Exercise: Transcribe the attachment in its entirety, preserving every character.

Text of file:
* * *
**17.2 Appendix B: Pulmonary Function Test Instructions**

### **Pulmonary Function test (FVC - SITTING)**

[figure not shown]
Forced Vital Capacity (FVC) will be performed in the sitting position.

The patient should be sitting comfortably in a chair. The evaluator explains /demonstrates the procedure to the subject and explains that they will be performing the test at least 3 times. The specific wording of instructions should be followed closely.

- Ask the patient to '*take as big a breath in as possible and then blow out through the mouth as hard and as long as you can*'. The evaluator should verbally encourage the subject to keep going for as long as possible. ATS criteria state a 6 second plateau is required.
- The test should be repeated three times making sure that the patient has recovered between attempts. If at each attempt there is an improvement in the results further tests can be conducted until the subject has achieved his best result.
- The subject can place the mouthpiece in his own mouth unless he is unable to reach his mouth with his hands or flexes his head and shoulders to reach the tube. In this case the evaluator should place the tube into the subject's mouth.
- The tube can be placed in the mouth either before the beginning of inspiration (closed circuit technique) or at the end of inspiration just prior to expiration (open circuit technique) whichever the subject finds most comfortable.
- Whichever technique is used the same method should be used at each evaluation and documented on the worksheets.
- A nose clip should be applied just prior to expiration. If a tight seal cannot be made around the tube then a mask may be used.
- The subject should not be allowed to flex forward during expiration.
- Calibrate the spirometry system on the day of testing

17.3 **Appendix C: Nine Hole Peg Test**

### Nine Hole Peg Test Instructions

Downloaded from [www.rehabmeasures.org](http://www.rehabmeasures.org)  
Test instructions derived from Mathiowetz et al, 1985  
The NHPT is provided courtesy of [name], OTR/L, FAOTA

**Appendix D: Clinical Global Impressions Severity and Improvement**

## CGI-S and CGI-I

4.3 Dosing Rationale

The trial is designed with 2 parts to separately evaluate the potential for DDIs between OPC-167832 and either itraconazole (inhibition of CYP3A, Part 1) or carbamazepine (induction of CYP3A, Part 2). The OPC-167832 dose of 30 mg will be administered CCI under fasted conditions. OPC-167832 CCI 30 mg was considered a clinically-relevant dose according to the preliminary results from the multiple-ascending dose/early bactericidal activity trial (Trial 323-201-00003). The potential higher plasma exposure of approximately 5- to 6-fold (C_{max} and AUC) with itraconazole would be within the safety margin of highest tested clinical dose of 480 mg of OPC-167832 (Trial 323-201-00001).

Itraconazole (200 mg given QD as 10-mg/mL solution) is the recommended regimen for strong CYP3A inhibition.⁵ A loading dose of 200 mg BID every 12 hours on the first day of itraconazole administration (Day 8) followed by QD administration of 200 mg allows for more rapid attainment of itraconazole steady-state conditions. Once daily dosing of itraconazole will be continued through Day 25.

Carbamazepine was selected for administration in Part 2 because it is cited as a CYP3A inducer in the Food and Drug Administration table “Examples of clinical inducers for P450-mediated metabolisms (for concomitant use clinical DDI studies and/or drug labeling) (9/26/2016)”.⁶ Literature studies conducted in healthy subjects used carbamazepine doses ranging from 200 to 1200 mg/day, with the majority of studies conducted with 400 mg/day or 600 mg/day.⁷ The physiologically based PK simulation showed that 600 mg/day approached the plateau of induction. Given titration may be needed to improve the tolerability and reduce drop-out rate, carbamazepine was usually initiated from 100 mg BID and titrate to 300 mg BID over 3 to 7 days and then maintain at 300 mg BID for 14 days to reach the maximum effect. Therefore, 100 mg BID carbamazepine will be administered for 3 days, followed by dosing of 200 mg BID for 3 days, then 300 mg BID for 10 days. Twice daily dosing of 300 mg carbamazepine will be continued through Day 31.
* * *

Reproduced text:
**17.2 Appendix B: Pulmonary Function Test Instructions**

### **Pulmonary Function test (FVC - SITTING)**

[figure not shown]
Forced Vital Capacity (FVC) will be performed in the sitting position.

The patient should be sitting comfortably in a chair. The evaluator explains /demonstrates the procedure to the subject and explains that they will be performing the test at least 3 times. The specific wording of instructions should be followed closely.

- Ask the patient to '*take as big a breath in as possible and then blow out through the mouth as hard and as long as you can*'. The evaluator should verbally encourage the subject to keep going for as long as possible. ATS criteria state a 6 second plateau is required.
- The test should be repeated three times making sure that the patient has recovered between attempts. If at each attempt there is an improvement in the results further tests can be conducted until the subject has achieved his best result.
- The subject can place the mouthpiece in his own mouth unless he is unable to reach his mouth with his hands or flexes his head and shoulders to reach the tube. In this case the evaluator should place the tube into the subject's mouth.
- The tube can be placed in the mouth either before the beginning of inspiration (closed circuit technique) or at the end of inspiration just prior to expiration (open circuit technique) whichever the subject finds most comfortable.
- Whichever technique is used the same method should be used at each evaluation and documented on the worksheets.
- A nose clip should be applied just prior to expiration. If a tight seal cannot be made around the tube then a mask may be used.
- The subject should not be allowed to flex forward during expiration.
- Calibrate the spirometry system on the day of testing

17.3 **Appendix C: Nine Hole Peg Test**

### Nine Hole Peg Test Instructions

Downloaded from [www.rehabmeasures.org](http://www.rehabmeasures.org)  
Test instructions derived from Mathiowetz et al, 1985  
The NHPT is provided courtesy of [name], OTR/L, FAOTA

**Appendix D: Clinical Global Impressions Severity and Improvement**

## CGI-S and CGI-I

4.3 Dosing Rationale

The trial is designed with 2 parts to separately evaluate the potential for DDIs between OPC-167832 and either itraconazole (inhibition of CYP3A, Part 1) or carbamazepine (induction of CYP3A, Part 2). The OPC-167832 dose of 30 mg will be administered CCI under fasted conditions. OPC-167832 CCI 30 mg was considered a clinically-relevant dose according to the preliminary results from the multiple-ascending dose/early bactericidal activity trial (Trial 323-201-00003). The potential higher plasma exposure of approximately 5- to 6-fold (C_{max} and AUC) with itraconazole would be within the safety margin of highest tested clinical dose of 480 mg of OPC-167832 (Trial 323-201-00001).

Itraconazole (200 mg given QD as 10-mg/mL solution) is the recommended regimen for strong CYP3A inhibition.⁵ A loading dose of 200 mg BID every 12 hours on the first day of itraconazole administration (Day 8) followed by QD administration of 200 mg allows for more rapid attainment of itraconazole steady-state conditions. Once daily dosing of itraconazole will be continued through Day 25.

Carbamazepine was selected for administration in Part 2 because it is cited as a CYP3A inducer in the Food and Drug Administration table “Examples of clinical inducers for P450-mediated metabolisms (for concomitant use clinical DDI studies and/or drug labeling) (9/26/2016)”.⁶ Literature studies conducted in healthy subjects used carbamazepine doses ranging from 200 to 1200 mg/day, with the majority of studies conducted with 400 mg/day or 600 mg/day.⁷ The physiologically based PK simulation showed that 600 mg/day approached the plateau of induction. Given titration may be needed to improve the tolerability and reduce drop-out rate, carbamazepine was usually initiated from 100 mg BID and titrate to 300 mg BID over 3 to 7 days and then maintain at 300 mg BID for 14 days to reach the maximum effect. Therefore, 100 mg BID carbamazepine will be administered for 3 days, followed by dosing of 200 mg BID for 3 days, then 300 mg BID for 10 days. Twice daily dosing of 300 mg carbamazepine will be continued through Day 31.